Along the Air Line... 2019 - Spring, Part 10
The Air Line Trail in Eastern Connecticut - Stan Malcolm Photos

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May 9th. A late morning walk east from Cook Hill road in Lebanon. Mostly wildflowers, starting with Wild Geranium (Geranium maculatum).






This Halictid Sweat Bee (Family Halictidae) must have spent the night in this blossom, bathed in pollen. It didn't want to wake when I poked it.



White Campion or Evening Lychnis (Silene latifolia).






Lots of Violets (Viola sp.), this one with a Springtail (Order Collembola) on the upper right petal.






Bluets (Houstonia caerulea).






Starflower (Trientalis borealis).






Spring-beauty (Claytonia virginica).






There's an enormous stretch of it just west of Cook Hill Road.



Wild Strawberry (Fragraria virginiana).



Hooked Crowfoot (Ranunculus recurvatus).



One of the Buttercups (Ranunculus sp.).



Dandelions (Taraxacum officinale).









English Plantain (Plantago lanceolata).



Highbush Blueberry (Vaccinium corymbosum).



Barn cat, patrolling the marsh edges.



Eastern Cottontail (Sylvilagus floridanus).



Ugh. The poor thing, covered with engorged ticks.






Click Beetle (Family Elateridae) tucked into a willow leaf.



At about 4mm long, this Gypsy Moth (Lymantria dispar) caterpillar recently hatched and "ballooned" on a thread of silk in order to disperse.



Next stop, east of Route 207 to check on the heron nests. Similar activity on the first nest: periods of brooding, interspersed with nest and egg maintenance.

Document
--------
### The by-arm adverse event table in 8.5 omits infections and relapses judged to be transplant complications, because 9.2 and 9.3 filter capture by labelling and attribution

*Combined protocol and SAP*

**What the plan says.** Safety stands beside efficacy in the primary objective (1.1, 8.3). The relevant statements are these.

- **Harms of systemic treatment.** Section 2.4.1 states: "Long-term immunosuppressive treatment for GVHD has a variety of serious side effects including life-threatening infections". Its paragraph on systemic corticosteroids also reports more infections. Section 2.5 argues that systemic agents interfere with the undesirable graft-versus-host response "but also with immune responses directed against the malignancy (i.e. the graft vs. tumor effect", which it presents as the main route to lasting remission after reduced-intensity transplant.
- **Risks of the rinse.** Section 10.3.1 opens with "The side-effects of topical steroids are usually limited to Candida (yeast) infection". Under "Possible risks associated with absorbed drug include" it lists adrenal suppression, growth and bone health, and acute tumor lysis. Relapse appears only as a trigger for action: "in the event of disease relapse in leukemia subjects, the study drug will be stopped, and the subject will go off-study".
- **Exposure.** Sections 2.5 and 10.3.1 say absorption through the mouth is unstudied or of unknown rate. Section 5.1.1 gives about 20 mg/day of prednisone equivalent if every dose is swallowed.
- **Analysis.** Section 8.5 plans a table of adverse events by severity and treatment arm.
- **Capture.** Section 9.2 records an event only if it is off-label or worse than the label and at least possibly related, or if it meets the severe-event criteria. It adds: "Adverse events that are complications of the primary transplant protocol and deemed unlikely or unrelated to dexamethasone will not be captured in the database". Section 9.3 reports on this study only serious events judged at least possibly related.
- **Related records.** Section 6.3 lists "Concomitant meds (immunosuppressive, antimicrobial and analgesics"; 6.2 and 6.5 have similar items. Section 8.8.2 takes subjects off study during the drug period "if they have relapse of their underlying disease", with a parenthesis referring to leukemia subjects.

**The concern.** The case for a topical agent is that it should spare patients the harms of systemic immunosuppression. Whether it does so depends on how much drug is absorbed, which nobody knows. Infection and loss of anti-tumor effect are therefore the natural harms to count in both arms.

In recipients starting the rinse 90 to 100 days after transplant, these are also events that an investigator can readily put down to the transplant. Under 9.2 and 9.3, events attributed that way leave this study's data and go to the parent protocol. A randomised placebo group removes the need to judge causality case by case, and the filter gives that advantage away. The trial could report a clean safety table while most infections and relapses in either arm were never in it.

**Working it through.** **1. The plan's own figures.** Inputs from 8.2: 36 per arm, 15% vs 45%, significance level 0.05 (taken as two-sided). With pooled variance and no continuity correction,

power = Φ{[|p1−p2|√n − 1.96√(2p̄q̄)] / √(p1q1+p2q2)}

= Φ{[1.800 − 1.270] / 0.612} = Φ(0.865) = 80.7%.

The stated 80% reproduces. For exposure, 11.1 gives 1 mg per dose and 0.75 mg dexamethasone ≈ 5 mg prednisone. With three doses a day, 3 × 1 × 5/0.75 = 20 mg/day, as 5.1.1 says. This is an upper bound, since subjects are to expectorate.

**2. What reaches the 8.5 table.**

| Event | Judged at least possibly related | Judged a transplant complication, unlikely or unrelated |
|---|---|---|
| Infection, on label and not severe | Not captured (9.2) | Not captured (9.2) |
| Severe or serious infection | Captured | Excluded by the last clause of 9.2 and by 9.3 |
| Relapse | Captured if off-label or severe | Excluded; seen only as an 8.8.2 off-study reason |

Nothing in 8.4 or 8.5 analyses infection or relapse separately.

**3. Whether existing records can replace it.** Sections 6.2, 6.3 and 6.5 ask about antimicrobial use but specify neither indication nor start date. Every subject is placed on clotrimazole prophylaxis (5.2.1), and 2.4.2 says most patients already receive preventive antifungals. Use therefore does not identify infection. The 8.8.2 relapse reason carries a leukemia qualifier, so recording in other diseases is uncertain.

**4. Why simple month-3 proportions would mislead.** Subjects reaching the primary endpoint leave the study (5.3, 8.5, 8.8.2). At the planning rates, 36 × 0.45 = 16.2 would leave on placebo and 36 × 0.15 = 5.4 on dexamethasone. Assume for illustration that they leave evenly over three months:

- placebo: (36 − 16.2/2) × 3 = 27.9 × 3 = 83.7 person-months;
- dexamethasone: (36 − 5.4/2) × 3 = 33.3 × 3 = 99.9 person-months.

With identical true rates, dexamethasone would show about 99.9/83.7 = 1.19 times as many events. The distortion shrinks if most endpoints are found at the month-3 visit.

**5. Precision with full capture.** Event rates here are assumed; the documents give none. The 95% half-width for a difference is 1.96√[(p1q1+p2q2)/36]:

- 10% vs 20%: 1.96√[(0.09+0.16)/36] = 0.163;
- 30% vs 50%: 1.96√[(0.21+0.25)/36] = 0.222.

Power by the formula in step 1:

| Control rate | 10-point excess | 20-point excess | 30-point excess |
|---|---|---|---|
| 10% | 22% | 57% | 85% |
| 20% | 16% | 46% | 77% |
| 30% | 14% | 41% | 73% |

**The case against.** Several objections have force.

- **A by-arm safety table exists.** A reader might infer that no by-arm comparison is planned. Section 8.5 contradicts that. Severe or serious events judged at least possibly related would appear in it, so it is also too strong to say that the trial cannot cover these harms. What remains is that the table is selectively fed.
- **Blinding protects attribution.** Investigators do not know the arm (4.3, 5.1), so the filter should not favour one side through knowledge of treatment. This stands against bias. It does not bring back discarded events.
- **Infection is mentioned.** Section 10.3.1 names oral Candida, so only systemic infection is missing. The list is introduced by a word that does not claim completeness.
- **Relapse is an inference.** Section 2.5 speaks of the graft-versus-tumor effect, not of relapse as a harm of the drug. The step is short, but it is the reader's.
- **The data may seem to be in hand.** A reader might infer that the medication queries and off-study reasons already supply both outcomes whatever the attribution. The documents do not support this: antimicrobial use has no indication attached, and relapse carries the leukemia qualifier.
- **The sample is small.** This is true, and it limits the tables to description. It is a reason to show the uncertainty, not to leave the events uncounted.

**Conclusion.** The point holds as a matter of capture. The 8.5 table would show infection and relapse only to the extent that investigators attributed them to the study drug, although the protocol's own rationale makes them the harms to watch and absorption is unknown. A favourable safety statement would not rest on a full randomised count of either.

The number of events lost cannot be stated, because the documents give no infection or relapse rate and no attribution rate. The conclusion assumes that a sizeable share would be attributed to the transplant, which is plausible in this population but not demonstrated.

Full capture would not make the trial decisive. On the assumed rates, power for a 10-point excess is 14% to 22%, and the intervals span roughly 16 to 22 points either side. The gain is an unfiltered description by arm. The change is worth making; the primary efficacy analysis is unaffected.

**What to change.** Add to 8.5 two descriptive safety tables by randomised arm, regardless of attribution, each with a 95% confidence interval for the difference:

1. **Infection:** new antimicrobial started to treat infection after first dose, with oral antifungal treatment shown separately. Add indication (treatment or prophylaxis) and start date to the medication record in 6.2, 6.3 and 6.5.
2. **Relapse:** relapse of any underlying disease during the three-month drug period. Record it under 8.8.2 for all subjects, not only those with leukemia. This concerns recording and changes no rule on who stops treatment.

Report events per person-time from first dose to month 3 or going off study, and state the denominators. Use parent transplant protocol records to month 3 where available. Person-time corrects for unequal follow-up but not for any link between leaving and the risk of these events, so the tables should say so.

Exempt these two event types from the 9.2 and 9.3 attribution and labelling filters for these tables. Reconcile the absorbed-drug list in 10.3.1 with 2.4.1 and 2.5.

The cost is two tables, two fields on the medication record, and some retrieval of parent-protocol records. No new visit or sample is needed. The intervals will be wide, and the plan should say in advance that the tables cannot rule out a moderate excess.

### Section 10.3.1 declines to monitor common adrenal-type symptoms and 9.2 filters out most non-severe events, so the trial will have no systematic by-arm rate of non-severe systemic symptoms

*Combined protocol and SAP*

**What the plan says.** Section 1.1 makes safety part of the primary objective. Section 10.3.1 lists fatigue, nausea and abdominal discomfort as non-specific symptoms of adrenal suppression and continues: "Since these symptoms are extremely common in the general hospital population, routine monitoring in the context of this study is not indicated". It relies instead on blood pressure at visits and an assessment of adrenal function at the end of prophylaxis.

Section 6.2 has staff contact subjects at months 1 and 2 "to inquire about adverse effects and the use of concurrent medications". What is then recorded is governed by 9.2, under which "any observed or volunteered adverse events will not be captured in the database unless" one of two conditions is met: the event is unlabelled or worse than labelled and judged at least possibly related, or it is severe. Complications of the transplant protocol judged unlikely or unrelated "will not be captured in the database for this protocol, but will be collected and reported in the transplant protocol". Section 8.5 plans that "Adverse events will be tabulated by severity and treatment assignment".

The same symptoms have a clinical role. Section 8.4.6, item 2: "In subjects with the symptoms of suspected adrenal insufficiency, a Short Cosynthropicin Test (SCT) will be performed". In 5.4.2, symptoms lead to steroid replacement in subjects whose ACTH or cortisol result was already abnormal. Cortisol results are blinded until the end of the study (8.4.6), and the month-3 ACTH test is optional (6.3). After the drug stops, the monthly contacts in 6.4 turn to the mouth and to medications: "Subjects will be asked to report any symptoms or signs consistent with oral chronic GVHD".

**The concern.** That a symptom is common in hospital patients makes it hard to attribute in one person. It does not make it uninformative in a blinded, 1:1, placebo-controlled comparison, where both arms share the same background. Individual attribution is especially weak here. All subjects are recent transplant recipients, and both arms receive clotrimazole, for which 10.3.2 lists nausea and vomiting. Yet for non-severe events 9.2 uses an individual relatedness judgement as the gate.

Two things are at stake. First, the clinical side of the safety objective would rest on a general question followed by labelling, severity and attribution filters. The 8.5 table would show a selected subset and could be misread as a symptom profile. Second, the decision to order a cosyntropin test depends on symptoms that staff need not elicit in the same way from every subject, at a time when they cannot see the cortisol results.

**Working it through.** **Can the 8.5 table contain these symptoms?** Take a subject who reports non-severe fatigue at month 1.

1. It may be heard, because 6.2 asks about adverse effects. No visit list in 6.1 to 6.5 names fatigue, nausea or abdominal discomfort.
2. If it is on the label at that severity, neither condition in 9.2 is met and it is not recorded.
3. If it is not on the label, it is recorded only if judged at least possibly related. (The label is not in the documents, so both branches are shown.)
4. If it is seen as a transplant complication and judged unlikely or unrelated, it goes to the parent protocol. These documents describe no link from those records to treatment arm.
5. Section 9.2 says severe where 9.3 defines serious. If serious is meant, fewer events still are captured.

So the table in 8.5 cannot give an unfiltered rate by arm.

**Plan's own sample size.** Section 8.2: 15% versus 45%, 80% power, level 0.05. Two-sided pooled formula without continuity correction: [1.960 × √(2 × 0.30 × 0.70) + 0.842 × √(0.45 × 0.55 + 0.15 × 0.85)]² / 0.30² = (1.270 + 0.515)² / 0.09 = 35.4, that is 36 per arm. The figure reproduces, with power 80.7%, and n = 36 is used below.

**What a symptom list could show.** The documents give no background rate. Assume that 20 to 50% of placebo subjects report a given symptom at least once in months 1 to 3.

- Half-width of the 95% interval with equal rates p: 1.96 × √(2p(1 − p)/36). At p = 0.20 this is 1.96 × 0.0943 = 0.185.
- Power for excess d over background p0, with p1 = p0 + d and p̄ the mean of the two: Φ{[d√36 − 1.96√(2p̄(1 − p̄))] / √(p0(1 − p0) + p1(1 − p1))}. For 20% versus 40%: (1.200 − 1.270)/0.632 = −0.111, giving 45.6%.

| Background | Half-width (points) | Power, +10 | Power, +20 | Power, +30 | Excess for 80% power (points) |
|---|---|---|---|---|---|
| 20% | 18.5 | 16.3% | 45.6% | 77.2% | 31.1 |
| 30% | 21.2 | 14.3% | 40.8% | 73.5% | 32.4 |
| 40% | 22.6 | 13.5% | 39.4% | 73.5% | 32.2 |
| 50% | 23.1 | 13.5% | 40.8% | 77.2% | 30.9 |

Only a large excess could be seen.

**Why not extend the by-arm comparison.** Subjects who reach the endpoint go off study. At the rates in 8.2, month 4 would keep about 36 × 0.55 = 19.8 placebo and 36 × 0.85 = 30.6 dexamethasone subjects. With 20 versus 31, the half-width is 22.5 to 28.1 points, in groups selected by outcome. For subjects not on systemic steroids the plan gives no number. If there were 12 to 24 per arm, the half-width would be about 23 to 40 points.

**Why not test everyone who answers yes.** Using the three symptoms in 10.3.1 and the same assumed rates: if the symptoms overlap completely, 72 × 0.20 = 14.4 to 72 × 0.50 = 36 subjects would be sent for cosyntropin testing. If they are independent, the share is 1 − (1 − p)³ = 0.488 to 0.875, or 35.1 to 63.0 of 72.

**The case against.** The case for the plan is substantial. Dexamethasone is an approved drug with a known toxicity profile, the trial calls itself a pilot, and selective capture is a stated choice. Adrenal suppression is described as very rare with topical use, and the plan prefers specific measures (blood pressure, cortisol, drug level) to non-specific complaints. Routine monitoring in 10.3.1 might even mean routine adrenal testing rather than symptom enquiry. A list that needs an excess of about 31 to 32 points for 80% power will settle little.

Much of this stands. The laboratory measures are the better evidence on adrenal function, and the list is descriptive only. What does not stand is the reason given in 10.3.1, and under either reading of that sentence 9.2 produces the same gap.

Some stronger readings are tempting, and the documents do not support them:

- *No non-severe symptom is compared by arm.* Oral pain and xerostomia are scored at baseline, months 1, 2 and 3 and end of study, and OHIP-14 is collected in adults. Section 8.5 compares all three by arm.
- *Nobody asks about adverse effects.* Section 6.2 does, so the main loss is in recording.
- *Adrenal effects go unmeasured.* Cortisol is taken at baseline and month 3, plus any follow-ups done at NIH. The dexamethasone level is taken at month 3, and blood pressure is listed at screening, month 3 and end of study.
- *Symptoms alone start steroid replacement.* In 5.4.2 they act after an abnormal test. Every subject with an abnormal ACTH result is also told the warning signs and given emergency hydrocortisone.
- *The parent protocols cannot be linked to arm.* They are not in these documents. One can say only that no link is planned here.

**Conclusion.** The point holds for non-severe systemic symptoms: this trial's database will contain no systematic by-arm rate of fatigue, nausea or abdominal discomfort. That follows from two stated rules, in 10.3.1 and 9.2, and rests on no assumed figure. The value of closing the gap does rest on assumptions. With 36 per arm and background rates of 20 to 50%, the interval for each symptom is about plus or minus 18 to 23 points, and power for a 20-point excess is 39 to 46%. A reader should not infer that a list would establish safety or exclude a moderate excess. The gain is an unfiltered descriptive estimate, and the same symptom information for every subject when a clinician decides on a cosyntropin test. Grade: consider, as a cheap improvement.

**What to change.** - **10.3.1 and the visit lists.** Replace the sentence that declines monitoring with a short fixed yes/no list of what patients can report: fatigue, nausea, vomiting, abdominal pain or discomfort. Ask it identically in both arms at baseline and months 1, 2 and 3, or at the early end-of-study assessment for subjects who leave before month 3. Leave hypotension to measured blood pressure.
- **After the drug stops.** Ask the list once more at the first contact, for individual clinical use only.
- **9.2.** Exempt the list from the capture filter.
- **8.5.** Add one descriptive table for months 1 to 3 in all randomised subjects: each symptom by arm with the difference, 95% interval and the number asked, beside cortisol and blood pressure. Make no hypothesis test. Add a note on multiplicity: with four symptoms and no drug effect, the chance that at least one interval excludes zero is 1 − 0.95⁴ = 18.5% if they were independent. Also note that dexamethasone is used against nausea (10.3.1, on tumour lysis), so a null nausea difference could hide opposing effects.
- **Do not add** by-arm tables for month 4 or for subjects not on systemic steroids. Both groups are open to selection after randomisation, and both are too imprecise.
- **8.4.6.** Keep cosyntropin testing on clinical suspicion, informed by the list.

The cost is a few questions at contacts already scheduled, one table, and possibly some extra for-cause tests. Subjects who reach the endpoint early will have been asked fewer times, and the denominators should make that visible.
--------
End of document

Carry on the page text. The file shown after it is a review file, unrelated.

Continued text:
The second nest seems to have been abandoned by, let's call him "Wistful Willy"?



Back to the first nest.



Dealing with wayward sticks.


















Back to incubating.



About 50 feet east of the bench, I noticed a dead tree with lots of woodpecker damage - and this female Tree Swallow (Tachycineta bicolor) sticking out of one of them.









Then she perched atop the dead trunk.









Then she began bringing in nest material.









May 10th.









Eastern Tent Caterpillars (Malacosoma americanum) are getting bigger.


An open letter to Ann Kilpatrick, DEEP's point person for "nuisance beavers".

Congratulations, Ann,
THIS is the unintended consequence of encouraging a beaver trapper to target Raymond Brook Marsh.
On or about March 27th, three days before the end of the season, a friend and I witnessed him breaching
the main dam that impounds water in the waterfowl hunting area; a means to attract beavers to his
nearby traps.  Rains subsequently widened the breach so there is no longer any effective ponding. 
Water levels are down at least 18", probably more. This dam had been intact for the nearly 18 years
that I've walked the marsh, and likely much longer than that.  The beavers have abandoned the area,
assuming they were not completely trapped out.  Your Wildlife Management Area no longer
has any wildlife to manage - the waterfowl are gone.  The mud flats are starting to stink.
I'm livid!  Is this your idea of environmental stewardship? - Stan Malcolm